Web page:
DNA scissors can cut RNA as well
Our ability to change the content of genes at will is undergoing a revolution, driven by the discovery of CRISPR-Cas9 — a technology based on the immune system of bacteria, which cuts DNA out of invading viruses.
Now, German scientists have discovered that CRISPR-Cas9 can also readily target RNA, in a breakthrough that could have far-reaching ramifications.
By recognising and cutting foreign genomic material (DNA) from invading viruses, the CRISPR-Cas9 immune system protects bacteria from being infected. The cutting is performed by the Cas9 protein, which acts as a pair of scissors, while other parts of the system act as guides that instruct where Cas9 should cut the DNA.
Scientists have been harnessing these molecular scissors for a few years now in combination with artificial guides to specifically modify genes — not only in bacteria but also in plants and animals. But while these scissors are known to typically cut DNA, researchers from the Julius-Maximilians-Universität Würzburg (JMU) and the Helmholtz Institute for RNA-based Infection Research (HIRI) have now shown that the abilities of the Cas9 protein of the foodborne pathogen Campylobacter jejuni are not solely limited to DNA.
“Instead, the protein is also capable of cutting related molecules, called ribonucleic acids — RNA for short,” said Professor Cynthia Sharma from the JMU. “Not only that, but we found that we could also program this Cas9 to target and cut specific RNA molecules.”
A major role of RNAs is to serve as messenger of genomic material in the cell: genes, stored in the DNA, are extracted by transcribing them into RNA. The RNA then serves as a template for the translation of this information into proteins.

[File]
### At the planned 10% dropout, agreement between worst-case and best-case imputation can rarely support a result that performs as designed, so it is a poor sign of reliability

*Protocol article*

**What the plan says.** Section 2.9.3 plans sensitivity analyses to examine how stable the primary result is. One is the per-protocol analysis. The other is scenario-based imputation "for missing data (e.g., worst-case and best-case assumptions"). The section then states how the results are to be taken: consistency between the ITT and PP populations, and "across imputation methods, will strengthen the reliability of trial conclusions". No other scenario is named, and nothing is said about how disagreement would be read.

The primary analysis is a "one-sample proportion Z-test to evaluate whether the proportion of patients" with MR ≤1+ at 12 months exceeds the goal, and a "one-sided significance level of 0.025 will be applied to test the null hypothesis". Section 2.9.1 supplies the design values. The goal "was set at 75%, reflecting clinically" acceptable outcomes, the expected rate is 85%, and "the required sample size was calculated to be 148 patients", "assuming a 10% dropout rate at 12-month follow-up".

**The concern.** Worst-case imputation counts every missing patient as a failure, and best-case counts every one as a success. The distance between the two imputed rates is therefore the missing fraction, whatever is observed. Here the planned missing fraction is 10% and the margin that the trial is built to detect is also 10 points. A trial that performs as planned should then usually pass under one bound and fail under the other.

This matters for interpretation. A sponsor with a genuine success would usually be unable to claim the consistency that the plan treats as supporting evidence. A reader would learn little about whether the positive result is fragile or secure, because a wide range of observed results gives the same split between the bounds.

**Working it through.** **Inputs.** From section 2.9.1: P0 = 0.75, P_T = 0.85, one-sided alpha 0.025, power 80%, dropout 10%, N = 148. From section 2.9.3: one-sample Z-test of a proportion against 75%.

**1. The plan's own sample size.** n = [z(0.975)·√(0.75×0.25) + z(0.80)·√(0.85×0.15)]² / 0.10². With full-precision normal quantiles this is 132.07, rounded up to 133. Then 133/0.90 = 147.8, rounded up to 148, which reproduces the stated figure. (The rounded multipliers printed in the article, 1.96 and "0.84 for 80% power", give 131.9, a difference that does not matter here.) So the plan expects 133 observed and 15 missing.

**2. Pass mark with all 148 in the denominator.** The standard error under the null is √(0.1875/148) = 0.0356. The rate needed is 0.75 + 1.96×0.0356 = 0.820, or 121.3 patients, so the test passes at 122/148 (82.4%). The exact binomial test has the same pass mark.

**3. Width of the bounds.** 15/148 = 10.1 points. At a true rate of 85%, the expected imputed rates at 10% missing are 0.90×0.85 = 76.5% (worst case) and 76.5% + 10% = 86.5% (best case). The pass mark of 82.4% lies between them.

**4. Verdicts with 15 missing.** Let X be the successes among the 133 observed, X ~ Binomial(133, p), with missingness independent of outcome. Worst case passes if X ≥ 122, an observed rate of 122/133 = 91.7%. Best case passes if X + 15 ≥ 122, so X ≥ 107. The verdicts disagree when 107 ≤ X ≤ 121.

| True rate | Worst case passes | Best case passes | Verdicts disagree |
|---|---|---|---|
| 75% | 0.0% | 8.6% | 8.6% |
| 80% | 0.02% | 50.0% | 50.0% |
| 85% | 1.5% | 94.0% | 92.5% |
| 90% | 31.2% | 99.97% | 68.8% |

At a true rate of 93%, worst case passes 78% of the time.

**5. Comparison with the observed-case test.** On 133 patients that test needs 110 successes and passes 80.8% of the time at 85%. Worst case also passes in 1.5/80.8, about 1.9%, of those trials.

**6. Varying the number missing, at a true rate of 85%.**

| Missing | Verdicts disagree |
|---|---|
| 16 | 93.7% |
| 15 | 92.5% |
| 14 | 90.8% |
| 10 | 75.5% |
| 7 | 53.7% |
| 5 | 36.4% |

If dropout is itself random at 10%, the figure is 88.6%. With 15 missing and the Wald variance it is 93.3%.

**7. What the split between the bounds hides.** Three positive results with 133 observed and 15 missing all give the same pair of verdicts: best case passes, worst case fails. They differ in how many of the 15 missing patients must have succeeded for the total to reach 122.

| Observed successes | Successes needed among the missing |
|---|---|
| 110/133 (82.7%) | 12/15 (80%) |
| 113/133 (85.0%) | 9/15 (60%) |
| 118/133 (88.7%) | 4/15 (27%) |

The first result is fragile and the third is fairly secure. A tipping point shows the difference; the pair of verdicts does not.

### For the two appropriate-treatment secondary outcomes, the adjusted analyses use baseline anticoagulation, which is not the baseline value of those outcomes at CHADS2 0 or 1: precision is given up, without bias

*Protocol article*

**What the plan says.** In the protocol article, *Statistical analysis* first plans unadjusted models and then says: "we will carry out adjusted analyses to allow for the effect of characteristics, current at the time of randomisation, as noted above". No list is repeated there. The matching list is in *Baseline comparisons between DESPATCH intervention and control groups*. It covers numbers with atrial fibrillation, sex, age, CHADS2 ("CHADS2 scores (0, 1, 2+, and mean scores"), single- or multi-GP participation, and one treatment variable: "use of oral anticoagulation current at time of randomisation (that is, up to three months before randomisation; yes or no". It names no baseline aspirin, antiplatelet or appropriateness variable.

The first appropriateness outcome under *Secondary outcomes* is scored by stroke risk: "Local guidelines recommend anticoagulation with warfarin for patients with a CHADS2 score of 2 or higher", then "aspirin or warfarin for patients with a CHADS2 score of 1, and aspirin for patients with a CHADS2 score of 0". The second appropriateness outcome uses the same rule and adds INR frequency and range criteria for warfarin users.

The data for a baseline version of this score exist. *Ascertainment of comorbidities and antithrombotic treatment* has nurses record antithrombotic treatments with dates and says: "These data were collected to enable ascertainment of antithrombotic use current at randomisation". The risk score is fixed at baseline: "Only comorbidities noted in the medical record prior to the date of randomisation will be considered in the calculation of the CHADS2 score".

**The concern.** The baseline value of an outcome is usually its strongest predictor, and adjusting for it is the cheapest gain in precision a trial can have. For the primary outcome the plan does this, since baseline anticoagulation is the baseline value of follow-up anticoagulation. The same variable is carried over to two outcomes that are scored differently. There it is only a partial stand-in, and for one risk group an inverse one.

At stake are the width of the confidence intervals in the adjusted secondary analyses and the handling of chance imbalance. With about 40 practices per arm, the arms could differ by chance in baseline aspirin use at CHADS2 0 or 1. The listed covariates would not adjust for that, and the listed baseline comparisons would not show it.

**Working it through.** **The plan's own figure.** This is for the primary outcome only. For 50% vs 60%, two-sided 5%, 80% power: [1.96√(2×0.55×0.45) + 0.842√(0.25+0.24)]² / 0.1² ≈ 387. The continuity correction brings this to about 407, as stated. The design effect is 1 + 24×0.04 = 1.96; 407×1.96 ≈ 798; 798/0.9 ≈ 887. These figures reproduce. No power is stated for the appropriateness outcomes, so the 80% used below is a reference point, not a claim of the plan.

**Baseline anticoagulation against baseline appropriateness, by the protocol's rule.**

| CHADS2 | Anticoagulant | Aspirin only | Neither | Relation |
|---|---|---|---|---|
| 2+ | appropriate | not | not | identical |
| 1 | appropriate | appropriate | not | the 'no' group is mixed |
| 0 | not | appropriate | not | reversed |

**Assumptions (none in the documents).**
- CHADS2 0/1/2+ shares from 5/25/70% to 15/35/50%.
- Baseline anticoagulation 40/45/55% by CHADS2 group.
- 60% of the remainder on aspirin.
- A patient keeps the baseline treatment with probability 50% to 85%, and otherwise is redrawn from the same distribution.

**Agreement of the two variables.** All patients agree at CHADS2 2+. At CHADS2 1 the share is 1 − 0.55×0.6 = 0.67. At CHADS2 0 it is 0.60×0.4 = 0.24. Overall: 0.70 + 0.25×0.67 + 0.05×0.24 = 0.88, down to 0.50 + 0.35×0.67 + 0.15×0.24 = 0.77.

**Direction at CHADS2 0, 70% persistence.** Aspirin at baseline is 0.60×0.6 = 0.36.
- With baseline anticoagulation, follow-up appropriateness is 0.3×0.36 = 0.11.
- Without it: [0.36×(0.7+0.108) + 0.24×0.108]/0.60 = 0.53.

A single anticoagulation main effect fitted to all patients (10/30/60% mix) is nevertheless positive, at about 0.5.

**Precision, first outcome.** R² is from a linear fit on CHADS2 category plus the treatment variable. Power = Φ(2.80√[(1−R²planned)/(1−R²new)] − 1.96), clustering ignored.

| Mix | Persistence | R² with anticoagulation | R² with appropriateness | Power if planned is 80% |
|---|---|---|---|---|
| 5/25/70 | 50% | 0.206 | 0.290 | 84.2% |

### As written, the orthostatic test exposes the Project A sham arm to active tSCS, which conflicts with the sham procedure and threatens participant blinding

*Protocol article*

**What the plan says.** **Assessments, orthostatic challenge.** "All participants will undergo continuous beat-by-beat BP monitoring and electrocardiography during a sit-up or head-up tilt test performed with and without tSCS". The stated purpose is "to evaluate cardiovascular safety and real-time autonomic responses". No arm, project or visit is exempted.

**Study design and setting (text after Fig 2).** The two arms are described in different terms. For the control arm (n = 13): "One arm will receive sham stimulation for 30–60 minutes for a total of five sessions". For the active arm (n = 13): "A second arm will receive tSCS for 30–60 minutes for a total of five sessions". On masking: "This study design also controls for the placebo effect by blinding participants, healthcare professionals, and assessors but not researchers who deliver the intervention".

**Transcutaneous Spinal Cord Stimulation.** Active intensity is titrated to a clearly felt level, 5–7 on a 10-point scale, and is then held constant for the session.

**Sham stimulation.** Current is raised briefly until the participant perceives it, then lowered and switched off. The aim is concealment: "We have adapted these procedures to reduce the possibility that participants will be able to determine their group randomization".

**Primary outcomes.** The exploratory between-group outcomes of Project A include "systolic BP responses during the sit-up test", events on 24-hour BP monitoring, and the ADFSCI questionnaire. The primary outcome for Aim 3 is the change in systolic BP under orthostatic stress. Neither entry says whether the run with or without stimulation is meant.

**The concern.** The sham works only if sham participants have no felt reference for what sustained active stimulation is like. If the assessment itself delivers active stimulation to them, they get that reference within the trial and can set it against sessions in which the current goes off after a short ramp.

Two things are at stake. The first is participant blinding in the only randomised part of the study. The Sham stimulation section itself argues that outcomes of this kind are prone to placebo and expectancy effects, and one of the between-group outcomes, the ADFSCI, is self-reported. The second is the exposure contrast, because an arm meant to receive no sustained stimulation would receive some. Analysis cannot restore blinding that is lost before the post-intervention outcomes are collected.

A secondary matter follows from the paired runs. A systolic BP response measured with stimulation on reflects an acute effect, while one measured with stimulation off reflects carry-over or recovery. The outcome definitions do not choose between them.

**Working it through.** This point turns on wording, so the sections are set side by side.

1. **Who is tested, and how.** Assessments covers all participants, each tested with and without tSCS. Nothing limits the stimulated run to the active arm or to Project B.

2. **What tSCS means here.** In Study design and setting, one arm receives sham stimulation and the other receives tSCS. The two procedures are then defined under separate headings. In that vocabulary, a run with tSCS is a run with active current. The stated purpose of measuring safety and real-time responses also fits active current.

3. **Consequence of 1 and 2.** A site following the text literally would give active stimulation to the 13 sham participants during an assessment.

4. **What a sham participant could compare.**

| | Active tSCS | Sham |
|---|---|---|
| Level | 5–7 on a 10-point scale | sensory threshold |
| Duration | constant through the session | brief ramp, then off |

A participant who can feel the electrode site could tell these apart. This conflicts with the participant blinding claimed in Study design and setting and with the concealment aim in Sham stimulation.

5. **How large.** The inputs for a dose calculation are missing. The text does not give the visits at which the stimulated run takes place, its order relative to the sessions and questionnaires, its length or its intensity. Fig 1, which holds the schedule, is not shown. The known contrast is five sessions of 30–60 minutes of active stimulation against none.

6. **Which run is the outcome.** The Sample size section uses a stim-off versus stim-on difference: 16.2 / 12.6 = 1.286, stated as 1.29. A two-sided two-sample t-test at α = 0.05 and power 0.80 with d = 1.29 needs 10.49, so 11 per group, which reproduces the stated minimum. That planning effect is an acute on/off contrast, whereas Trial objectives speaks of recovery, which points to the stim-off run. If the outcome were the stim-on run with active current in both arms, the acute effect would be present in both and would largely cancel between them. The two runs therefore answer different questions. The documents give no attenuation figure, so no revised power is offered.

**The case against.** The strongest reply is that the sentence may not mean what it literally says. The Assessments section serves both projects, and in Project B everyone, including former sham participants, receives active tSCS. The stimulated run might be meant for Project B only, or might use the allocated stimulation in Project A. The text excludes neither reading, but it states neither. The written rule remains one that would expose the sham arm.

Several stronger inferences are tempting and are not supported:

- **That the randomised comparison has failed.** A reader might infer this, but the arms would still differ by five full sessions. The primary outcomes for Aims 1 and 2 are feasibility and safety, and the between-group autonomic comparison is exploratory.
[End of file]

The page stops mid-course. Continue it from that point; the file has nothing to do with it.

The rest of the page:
The researchers made their discovery while looking at molecules that interact with the Cas9 in Campylobacter. These included numerous RNAs from the cell. Further analyses showed that Cas9 not only bound but could also cut the RNA in a similar way as it does with DNA — and that it could be easily instructed to cut specific RNAs.
“The finding was surprising, given that Cas9 is thought to naturally target DNA only,” said Professor Chase Beisel, who recently joined HIRI from NC State University and has been collaborating with Professor Sharma on the project.
Published in the journal Molecular Cell, the study raises the question of whether the ability of Cas9 to target RNA has any physiological roles in Campylobacter. For instance, evidence is accumulating that CRISPR-Cas systems might not only serve to combat infections, but might rather be naturally involved in controlling which genes in Campylobacter are turned on and off.
Furthermore, the findings come soon after two other groups of researchers recently reported similar findings with Cas9s from two other bacteria. This raises the possibility that this new discovery could be a general trait of Cas9 proteins in nature.
One thing is certain: the ability to target RNA instead of DNA expands how Cas9 scissors can be used. Potential uses range from controlling which genes are turned off or on to combatting human viruses that are made of RNA to rapidly detecting infectious agents.
“We continue to be amazed by what Cas9 is capable of doing and what new applications and technologies these insights create,” said Professors Sharma and Beisel.
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